BERLIN (Reuters) - German Chancellor Angela Merkel expects the Kremlin to use its influence with the Syrian government to prevent a humanitarian disaster in the rebel-held northern region of Idlib, a government spokeswoman said on Friday.
Merkel has raised the issue in recent days with both U.S. President Donald Trump and Russian President Vladimir Putin, and the German government is watching developments in the region with growing concern.
“We expect ... Russia to prevent the Syrian government from escalating the situation and thereby prevent a humanitarian catastrophe,” Merkel’s spokeswoman Ulrike Demmer told a regular government news conference.
She said it was imperative that humanitarian organizations be given unfettered access to the affected civilian population.
Syrian Foreign Minister Walid al-Moualem said on Thursday government forces will “go all the way” in a planned offensive in Idlib, the last major insurgent bastion in Syria, and that Damascus’s main targets were Islamist al-Nusra militants.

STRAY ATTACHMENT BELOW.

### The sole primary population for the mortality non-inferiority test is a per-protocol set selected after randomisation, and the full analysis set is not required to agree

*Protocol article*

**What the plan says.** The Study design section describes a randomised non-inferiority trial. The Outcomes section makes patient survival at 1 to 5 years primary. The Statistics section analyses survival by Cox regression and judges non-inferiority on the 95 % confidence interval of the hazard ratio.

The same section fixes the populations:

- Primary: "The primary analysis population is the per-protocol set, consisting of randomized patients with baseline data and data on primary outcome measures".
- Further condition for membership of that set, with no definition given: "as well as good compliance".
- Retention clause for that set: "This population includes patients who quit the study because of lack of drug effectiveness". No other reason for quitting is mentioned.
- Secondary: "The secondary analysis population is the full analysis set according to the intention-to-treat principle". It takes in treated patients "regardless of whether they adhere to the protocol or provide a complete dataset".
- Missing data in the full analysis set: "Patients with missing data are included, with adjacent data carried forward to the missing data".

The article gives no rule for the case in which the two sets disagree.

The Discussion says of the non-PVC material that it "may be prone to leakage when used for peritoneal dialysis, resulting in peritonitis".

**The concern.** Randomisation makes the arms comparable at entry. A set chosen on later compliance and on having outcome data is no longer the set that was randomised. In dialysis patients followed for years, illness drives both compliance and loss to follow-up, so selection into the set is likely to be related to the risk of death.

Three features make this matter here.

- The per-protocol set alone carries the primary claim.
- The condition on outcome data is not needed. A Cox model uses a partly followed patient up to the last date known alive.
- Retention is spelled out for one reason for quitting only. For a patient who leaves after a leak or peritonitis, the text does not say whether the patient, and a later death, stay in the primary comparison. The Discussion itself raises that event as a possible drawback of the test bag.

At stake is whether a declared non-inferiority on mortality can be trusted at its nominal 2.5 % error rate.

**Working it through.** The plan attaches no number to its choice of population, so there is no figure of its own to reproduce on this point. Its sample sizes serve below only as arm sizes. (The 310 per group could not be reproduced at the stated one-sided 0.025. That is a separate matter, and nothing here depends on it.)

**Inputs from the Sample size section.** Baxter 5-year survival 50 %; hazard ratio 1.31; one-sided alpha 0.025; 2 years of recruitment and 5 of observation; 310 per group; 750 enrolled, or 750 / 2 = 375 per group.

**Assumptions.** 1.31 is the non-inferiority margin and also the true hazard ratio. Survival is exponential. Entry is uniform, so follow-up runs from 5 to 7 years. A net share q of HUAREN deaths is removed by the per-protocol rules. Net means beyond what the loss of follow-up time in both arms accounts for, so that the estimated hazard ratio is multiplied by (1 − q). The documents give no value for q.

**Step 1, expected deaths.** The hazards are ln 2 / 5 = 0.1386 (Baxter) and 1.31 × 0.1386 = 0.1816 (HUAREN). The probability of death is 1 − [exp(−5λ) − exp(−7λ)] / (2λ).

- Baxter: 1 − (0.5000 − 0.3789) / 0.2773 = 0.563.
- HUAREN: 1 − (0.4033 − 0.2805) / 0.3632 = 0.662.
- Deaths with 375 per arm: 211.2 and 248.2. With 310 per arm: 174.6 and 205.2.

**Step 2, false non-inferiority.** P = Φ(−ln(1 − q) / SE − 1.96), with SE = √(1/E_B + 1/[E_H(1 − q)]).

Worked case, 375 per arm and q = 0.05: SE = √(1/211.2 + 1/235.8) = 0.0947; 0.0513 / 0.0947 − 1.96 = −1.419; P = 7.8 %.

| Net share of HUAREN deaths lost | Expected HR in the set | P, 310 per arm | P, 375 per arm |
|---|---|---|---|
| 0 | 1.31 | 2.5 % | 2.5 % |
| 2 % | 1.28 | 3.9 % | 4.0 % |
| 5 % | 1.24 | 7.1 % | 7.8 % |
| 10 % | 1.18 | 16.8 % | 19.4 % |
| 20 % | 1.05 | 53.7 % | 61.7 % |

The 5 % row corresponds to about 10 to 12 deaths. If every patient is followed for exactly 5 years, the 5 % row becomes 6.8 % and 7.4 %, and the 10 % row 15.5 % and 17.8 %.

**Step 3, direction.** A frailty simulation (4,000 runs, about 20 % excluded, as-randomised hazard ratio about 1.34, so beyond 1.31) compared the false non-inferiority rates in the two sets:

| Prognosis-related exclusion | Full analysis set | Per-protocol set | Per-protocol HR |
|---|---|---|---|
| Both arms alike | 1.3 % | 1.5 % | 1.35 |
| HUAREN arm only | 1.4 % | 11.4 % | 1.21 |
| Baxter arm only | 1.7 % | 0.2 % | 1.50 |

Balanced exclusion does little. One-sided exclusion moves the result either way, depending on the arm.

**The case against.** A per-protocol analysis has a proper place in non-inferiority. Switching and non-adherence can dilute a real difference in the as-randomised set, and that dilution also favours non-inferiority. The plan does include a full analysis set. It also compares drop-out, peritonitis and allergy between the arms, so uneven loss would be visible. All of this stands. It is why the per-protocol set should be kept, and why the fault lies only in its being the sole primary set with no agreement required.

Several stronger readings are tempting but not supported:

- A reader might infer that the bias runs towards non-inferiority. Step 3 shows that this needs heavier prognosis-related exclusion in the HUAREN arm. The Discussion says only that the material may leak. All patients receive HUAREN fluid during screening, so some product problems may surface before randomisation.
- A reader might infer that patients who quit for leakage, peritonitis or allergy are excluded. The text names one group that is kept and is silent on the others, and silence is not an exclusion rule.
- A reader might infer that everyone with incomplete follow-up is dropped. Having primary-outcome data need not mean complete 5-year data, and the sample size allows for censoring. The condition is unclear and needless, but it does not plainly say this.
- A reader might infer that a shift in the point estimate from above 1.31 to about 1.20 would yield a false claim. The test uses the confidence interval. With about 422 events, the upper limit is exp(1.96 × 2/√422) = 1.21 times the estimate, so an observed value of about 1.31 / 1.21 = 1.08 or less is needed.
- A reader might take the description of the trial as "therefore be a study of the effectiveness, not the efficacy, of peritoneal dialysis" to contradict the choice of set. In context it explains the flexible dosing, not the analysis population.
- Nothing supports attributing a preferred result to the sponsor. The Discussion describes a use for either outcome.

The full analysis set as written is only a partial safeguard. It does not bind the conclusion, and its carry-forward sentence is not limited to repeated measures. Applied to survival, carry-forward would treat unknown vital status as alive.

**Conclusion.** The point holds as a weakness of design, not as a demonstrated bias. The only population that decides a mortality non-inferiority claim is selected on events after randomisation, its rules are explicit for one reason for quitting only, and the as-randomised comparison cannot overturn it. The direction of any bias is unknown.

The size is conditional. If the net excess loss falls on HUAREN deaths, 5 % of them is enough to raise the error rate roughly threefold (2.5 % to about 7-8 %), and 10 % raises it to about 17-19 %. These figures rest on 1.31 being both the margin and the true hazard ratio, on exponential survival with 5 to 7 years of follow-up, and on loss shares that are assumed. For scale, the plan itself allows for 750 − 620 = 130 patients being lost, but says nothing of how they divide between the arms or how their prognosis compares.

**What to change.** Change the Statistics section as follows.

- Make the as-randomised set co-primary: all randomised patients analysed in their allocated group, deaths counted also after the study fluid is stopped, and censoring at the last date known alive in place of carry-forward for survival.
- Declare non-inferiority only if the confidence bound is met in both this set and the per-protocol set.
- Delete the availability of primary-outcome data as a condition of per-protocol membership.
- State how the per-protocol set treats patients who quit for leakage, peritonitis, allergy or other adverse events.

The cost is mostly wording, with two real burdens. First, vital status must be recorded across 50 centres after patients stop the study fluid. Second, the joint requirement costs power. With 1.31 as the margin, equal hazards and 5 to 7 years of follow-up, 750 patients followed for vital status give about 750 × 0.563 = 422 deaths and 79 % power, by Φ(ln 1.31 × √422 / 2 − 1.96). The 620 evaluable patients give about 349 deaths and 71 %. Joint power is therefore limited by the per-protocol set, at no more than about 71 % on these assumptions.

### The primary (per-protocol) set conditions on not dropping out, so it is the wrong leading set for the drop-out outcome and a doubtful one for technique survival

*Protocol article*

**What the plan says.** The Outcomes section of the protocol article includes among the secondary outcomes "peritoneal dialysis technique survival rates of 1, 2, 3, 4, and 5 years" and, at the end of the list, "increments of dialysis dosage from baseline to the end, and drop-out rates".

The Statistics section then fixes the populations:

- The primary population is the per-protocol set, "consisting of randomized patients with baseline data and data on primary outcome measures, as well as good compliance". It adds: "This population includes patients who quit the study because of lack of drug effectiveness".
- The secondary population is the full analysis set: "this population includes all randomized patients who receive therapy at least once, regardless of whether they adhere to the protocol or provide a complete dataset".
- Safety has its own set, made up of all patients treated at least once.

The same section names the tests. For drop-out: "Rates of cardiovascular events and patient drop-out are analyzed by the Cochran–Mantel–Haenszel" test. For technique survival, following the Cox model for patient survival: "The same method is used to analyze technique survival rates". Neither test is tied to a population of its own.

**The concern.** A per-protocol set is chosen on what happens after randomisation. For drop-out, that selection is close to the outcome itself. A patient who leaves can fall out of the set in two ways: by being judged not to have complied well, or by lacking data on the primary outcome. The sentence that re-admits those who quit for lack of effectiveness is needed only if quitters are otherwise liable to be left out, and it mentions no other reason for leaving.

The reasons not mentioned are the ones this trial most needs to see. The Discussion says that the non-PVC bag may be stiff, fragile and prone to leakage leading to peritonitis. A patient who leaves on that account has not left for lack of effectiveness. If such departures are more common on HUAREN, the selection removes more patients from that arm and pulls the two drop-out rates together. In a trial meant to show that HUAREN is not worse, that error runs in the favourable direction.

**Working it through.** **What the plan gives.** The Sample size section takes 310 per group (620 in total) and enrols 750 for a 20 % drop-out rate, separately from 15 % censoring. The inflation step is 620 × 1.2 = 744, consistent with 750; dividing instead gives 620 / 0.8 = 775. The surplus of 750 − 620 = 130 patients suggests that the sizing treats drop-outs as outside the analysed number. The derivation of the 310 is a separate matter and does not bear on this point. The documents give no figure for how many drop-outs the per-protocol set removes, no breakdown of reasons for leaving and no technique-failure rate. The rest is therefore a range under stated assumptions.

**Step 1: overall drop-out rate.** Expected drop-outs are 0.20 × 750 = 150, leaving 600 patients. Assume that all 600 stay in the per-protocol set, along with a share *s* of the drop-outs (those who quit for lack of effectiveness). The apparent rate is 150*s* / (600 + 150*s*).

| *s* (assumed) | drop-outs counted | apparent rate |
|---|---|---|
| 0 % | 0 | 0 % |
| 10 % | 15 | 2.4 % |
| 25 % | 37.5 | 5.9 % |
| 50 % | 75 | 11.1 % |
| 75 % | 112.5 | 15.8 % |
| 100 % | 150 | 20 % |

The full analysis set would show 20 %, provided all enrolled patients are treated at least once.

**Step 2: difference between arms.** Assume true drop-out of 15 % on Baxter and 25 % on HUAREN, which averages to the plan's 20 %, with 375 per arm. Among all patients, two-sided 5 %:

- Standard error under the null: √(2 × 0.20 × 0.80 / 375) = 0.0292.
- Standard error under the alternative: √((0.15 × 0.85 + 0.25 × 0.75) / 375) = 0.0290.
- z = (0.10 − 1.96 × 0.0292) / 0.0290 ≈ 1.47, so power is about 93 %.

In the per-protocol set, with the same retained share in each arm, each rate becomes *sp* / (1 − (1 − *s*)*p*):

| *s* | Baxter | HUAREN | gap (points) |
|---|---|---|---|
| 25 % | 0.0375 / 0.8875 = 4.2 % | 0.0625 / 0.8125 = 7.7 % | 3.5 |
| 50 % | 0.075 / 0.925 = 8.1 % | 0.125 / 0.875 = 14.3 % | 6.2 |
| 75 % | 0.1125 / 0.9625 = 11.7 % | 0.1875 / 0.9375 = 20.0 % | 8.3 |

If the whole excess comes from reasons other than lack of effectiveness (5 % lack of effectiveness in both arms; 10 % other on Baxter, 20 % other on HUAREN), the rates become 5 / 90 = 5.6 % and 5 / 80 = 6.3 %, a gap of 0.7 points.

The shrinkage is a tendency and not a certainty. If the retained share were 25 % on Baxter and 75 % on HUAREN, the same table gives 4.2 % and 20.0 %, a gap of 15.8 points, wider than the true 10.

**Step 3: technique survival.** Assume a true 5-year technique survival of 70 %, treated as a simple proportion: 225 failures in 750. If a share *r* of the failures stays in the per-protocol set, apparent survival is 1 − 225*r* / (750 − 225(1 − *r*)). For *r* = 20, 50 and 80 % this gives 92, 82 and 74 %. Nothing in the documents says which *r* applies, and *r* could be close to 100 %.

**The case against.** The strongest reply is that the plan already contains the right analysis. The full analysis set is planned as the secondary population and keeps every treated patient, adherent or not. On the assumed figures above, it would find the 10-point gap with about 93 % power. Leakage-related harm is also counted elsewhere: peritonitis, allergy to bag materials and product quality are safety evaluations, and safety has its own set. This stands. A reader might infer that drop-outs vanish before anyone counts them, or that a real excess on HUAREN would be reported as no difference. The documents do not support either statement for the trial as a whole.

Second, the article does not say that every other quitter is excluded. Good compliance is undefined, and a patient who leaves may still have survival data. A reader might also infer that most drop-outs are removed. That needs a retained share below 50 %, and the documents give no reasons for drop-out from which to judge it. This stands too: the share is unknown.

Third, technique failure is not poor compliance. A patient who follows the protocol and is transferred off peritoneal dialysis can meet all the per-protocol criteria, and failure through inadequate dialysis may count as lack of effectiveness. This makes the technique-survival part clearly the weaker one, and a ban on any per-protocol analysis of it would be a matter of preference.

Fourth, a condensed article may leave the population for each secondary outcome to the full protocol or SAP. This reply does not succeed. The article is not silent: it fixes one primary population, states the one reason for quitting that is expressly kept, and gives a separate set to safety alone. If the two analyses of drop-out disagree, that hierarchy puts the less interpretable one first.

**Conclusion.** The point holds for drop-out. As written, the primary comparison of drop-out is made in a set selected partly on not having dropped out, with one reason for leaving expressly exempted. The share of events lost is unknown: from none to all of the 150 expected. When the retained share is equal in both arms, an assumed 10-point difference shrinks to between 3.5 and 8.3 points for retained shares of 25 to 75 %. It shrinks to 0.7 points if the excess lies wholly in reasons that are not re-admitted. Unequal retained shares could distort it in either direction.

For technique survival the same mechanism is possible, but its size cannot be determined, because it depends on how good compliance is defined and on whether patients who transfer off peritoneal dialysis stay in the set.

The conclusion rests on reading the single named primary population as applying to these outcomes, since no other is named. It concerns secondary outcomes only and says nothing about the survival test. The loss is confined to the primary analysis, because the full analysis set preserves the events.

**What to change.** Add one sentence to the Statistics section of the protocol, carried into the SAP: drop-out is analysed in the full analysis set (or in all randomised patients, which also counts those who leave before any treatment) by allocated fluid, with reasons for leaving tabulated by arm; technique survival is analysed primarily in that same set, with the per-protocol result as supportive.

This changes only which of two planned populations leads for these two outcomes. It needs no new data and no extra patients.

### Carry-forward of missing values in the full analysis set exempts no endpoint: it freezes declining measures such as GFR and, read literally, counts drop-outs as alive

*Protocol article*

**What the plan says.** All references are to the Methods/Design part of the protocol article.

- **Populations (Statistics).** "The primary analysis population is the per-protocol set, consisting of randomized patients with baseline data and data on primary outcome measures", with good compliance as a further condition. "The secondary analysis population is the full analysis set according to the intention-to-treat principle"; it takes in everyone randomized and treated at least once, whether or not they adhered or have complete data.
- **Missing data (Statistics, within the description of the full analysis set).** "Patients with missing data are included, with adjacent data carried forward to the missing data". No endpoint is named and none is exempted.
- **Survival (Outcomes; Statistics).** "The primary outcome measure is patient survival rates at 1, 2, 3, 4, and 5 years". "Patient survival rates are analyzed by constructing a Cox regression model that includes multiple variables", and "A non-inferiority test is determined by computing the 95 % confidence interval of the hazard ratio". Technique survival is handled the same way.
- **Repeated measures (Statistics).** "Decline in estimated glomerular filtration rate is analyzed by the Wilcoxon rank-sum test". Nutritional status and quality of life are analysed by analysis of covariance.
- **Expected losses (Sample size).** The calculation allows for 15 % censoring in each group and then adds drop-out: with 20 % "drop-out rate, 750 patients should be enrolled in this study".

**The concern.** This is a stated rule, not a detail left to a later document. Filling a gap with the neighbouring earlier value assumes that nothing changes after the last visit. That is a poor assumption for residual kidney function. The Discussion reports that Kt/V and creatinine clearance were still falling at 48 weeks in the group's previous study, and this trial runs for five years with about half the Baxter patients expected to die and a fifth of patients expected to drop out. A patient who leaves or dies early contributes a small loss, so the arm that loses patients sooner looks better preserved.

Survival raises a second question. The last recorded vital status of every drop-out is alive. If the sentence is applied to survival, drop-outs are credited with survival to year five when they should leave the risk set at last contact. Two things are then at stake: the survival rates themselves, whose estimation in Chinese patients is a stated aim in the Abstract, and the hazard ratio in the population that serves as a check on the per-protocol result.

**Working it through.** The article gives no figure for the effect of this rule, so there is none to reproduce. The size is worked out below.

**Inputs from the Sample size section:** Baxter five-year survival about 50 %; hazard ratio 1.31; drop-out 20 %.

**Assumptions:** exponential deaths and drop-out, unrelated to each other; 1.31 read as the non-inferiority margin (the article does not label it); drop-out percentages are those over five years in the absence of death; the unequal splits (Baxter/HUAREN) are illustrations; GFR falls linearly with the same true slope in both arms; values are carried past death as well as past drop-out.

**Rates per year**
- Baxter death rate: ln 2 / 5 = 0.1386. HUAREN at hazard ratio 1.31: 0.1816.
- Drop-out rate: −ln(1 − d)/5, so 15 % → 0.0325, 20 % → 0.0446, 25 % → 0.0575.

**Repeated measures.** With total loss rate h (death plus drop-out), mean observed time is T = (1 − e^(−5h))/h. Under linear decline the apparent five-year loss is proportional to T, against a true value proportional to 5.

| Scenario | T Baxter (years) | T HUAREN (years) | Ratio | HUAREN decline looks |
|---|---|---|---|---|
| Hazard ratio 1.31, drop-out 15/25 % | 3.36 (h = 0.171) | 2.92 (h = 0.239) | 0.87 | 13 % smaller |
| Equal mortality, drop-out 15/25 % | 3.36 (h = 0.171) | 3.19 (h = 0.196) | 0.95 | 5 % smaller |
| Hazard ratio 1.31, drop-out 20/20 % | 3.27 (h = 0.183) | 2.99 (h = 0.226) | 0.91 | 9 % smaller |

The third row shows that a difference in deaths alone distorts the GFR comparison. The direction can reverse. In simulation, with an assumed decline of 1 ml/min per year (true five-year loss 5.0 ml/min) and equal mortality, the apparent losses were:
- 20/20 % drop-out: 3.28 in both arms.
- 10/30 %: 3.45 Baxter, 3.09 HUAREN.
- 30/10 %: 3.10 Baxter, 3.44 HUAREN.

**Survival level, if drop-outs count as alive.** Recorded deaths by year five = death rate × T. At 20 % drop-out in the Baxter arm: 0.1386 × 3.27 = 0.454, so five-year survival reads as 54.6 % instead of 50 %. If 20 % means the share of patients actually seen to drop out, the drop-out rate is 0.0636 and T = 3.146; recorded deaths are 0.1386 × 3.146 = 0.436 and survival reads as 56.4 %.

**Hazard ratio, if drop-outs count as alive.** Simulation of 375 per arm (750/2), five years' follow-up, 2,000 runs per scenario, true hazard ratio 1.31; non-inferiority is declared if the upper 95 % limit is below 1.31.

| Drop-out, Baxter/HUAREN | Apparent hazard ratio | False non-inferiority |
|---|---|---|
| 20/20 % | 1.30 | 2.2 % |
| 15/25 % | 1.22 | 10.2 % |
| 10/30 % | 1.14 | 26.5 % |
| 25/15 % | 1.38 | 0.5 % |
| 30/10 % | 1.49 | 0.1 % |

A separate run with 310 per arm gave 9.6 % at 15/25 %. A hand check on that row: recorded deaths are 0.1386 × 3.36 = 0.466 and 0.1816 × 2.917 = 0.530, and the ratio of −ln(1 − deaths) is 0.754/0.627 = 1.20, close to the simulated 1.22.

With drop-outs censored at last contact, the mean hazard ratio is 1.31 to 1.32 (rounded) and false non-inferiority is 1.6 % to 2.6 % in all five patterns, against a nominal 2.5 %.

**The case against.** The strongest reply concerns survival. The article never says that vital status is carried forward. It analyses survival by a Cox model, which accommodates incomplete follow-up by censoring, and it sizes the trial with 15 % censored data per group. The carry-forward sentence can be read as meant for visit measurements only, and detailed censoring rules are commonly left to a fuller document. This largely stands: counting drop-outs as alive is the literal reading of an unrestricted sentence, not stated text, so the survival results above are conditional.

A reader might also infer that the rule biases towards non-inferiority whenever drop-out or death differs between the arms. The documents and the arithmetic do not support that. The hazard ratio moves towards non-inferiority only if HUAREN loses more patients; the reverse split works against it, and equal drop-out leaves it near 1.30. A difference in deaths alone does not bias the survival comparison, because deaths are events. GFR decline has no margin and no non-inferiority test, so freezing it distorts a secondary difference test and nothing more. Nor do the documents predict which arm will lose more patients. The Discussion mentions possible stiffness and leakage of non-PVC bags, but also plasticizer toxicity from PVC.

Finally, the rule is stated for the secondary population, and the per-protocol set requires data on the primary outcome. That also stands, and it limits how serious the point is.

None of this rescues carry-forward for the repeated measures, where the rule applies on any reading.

But he said Syria would not use chemical weapons in any offensive and that it did not have such arsenal. Syria would try to avoid civilian deaths, Moualem added.
Russia, meanwhile, has said it will begin a major naval exercise in the Mediterranean on Saturday, a move that appeared to be aimed at deterring Western forces from carrying out strikes on Syrian government forces.
The United Nations has called on Russia, Iran and Turkey to delay a battle that could affect millions of civilians, calling for humanitarian corridors to evacuate civilians.
Putin will attend a three-way summit in Tehran on Sept. 7 with the leaders of Turkey and Iran, his spokesman said.
Reporting by Andrea Shalal; Editing by Mark Heinrich